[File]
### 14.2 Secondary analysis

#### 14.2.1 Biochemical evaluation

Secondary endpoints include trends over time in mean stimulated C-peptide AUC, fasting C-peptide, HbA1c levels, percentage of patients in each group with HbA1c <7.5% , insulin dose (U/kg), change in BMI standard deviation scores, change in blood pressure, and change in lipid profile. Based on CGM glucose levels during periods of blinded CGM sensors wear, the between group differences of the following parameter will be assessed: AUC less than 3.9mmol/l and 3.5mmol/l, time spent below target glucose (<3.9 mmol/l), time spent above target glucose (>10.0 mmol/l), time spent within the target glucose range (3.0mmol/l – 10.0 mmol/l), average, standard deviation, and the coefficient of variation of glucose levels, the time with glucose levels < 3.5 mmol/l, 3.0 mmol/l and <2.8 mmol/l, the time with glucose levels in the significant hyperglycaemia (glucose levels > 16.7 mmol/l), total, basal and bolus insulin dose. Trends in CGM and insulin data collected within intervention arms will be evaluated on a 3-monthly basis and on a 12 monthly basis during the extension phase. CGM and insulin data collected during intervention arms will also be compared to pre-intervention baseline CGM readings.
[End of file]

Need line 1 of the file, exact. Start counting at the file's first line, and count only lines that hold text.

### 14.2 Secondary analysis